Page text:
Former Collingwood Mayor Chris Carrier questions whether or not it should be the School Board’s decision in determining where a new school build should occur.

Speaking on the April 1, 2018 edition of “The Wise Guys” on 97.7 The Beach, Carrier pointed to a recent development in Nova Scotia where the Province plans to eliminate regional school boards.

The CBC reported that Nova Scotia Education Minister Zach Churchill said the government will move ahead with a recommendation to eliminate all of the province’s seven regional school boards.

The report stated the Nova Scotia government will move forward with a recommendation to dissolve the province’s seven elected regional school boards and instead create one provincial advisory council made up of people appointed by the minister of education.

Carrier said similar to the Nova Scotia developments, when it really matters, it is the Province of Ontario that steps in to make tough decisions when it comes to education.

“The position of the Ministry of Education in Nova Scotia is that we are responsible for capital funding. We are really responsible for negotiating salaries with teachers and support staff in the school systems. Well, the same here. For the big ticket items it’s the province that is dictating the funding formulas and pay to their employees.”

Carrier said he believes at the least the planning authority in determining where schools are constructed should be taken away from school boards and given to regional and county level governments so they can plan the best on how communities are.

“We are having to meet the litmus test by the province by sustainable communities. Putting schools on raw land on your outskirts and then having subdivisions built up around them is not sustainable. I think it’s time that the Province really takes a look at whether or not the school board system is working , and I don’t think it is.”

Trent Gow is a semi-retired professional public policy advisor and advocate. He now lives in Wasaga Beach and previously sat on the Town’s High School Task Force. He is the co-host of “The Wise Guys” radio program on 97.7 The Beach where he stated that in his opinion the whole school board system in the Province of Ontario is broken.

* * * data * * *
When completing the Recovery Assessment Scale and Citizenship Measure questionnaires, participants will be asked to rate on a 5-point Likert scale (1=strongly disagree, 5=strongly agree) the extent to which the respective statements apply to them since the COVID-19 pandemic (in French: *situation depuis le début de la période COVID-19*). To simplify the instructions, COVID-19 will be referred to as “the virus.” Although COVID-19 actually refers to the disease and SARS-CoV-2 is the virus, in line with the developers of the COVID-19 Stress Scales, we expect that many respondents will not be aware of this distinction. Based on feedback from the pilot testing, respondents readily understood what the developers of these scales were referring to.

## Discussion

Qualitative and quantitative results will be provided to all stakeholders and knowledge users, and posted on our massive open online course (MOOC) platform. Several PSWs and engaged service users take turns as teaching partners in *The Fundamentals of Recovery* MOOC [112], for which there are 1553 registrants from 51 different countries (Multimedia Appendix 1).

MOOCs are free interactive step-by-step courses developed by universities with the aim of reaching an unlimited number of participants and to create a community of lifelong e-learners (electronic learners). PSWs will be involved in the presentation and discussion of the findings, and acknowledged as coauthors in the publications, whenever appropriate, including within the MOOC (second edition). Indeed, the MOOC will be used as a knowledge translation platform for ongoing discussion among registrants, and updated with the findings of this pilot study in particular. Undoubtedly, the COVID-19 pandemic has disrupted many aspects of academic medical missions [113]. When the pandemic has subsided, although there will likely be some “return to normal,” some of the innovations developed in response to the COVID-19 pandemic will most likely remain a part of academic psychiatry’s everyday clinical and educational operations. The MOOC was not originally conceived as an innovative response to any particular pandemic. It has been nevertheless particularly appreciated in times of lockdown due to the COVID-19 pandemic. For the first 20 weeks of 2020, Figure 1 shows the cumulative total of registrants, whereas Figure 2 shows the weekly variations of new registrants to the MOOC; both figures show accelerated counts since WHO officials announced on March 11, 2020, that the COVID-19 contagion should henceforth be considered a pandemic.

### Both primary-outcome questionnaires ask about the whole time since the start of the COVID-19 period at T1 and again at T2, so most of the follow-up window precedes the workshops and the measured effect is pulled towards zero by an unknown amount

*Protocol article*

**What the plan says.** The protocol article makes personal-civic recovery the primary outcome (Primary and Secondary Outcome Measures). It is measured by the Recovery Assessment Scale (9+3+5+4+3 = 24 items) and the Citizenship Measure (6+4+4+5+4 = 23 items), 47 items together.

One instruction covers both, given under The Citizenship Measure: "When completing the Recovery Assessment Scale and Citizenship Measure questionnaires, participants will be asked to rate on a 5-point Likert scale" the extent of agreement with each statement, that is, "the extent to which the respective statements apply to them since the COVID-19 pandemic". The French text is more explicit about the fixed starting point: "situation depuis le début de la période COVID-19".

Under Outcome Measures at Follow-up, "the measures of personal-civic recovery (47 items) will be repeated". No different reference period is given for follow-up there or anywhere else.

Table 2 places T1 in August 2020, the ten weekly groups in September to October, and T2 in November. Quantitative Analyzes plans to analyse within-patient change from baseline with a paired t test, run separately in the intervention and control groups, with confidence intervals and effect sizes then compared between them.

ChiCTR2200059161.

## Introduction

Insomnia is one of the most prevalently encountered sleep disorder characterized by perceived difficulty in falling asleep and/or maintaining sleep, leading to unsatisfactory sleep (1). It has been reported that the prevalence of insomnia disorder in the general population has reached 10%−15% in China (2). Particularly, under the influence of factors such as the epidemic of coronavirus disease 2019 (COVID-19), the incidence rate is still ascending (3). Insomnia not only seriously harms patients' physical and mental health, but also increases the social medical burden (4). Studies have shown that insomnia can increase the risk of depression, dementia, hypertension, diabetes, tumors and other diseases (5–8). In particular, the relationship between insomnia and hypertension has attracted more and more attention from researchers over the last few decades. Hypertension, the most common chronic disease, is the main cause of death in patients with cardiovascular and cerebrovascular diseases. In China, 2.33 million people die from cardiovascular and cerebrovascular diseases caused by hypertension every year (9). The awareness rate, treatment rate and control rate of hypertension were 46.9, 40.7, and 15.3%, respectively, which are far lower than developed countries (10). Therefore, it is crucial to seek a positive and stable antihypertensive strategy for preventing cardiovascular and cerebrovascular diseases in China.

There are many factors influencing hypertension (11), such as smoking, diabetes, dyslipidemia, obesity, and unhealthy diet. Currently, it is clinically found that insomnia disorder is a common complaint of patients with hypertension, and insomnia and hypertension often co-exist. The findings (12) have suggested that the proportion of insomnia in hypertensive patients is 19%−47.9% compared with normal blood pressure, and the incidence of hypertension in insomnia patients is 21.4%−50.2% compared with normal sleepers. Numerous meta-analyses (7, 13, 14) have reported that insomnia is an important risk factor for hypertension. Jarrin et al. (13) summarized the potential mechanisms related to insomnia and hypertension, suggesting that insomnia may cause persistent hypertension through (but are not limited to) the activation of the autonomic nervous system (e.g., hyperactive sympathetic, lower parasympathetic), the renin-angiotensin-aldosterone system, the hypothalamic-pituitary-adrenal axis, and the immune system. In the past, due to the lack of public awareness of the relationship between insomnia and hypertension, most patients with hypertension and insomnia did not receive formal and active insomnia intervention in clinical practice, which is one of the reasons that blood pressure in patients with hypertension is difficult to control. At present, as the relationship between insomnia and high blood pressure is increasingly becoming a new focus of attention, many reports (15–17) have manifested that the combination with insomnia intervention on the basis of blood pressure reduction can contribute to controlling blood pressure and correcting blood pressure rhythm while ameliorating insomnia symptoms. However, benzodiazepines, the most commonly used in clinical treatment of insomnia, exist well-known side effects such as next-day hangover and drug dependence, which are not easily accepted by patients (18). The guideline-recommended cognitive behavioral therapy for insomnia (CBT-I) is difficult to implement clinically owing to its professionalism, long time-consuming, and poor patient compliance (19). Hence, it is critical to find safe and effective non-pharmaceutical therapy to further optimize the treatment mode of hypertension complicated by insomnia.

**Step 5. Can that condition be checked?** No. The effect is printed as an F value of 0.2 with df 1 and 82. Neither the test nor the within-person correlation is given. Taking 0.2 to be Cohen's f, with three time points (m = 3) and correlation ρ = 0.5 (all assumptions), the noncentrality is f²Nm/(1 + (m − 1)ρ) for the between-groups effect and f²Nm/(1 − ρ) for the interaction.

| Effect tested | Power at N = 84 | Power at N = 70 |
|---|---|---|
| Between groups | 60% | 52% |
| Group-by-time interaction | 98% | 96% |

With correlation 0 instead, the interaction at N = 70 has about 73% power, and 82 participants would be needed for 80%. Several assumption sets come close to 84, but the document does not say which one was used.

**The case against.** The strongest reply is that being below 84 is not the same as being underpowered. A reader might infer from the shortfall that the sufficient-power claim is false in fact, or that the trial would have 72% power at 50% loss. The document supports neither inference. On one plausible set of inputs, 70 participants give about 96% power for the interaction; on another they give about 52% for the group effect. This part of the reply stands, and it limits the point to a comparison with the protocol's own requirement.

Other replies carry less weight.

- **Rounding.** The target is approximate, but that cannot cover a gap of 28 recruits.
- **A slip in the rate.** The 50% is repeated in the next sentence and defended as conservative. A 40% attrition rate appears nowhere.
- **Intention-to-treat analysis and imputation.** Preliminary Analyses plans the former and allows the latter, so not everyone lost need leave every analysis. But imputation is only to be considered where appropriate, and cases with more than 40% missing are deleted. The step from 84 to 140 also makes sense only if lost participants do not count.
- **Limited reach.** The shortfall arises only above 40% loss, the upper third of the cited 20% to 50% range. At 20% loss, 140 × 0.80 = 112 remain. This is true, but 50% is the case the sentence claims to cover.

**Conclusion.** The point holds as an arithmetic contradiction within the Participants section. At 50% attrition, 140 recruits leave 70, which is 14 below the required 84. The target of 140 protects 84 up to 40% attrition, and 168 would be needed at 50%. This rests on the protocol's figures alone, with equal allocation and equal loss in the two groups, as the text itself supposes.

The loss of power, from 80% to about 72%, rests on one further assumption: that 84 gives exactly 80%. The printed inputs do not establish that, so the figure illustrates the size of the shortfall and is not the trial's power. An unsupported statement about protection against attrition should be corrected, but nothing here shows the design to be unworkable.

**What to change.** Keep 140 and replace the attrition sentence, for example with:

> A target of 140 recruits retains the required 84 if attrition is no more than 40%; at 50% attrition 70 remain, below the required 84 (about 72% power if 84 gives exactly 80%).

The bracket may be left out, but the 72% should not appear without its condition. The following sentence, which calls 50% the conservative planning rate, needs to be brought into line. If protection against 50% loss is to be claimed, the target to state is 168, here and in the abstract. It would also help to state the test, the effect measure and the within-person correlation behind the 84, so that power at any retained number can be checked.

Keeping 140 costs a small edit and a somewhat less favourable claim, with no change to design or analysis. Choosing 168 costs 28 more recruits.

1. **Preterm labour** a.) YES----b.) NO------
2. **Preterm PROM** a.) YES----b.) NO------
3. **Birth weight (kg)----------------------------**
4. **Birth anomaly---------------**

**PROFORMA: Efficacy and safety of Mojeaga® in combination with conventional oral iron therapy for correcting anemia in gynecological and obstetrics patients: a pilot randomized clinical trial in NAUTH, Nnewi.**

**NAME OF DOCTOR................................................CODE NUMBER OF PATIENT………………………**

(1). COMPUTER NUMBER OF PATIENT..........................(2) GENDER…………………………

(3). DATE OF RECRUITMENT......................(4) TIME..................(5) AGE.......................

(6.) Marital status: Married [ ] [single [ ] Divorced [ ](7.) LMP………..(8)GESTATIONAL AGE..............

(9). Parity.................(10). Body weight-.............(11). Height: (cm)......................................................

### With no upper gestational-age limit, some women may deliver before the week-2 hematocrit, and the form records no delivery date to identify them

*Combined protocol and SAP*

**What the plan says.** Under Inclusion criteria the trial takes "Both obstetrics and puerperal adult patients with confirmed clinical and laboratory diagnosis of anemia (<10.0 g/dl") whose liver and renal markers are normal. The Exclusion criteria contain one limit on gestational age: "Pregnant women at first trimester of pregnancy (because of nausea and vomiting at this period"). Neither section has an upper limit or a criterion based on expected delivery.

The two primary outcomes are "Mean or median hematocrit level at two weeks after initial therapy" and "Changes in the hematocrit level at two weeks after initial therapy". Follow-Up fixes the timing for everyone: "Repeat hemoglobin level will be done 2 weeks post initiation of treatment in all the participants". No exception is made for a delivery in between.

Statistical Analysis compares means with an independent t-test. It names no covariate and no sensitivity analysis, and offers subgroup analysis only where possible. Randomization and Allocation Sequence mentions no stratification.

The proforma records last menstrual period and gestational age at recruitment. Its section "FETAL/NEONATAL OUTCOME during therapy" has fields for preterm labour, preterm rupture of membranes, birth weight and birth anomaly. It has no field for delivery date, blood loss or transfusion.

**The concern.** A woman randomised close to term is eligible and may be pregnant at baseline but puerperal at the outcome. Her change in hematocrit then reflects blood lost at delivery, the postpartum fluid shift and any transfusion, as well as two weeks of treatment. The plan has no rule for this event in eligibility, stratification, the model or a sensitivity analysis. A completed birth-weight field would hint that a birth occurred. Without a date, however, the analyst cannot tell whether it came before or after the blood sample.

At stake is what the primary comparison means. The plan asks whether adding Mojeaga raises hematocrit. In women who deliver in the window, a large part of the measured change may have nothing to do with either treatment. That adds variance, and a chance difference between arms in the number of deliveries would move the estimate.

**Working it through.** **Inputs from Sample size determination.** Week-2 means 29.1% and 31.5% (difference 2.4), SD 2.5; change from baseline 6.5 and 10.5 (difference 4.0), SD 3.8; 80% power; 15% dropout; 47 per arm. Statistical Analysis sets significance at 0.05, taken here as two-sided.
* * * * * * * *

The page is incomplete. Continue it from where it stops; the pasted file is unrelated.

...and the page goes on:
“Broken is probably understating, it’s a disaster. Look at the Toronto Board, look at the York Board being dysfunctional, having to have trusteeships put in, I think the track record of the Bluewater and Simcoe Boards is equally bad. I think if I were the Mayor (of Wasaga Beach) if I were the Task Force right now, I would be going to Dan Hambly the Liberal candidate, I’d be going to Jim Wilson, the Conservative Member, and I’d say we want you to commit and be accountable for bringing a high school to Wasaga Beach. Will you or will you not do it?”

Gow went on to suggest that the time has arrived to eliminate the Catholic School Board.

“Why would you possibly have Catholic and Public high schools when they’re not allowed to teach religion? They are completely competitive and it’s inefficient and ineffective.”

With provincial and municipal elections in the offing, the conversation of structure, funding and the future of public school boards will grow. Here in Collingwood and Wasaga Beach, we are likely to become a key player in a game of political hot potato.

(Chris Carrier and Trent Gow comments were taken from the April 1st Wise Guys radio show on 97.7 The Beach. The program goes to air every Sunday morning at 9:00 a.m.)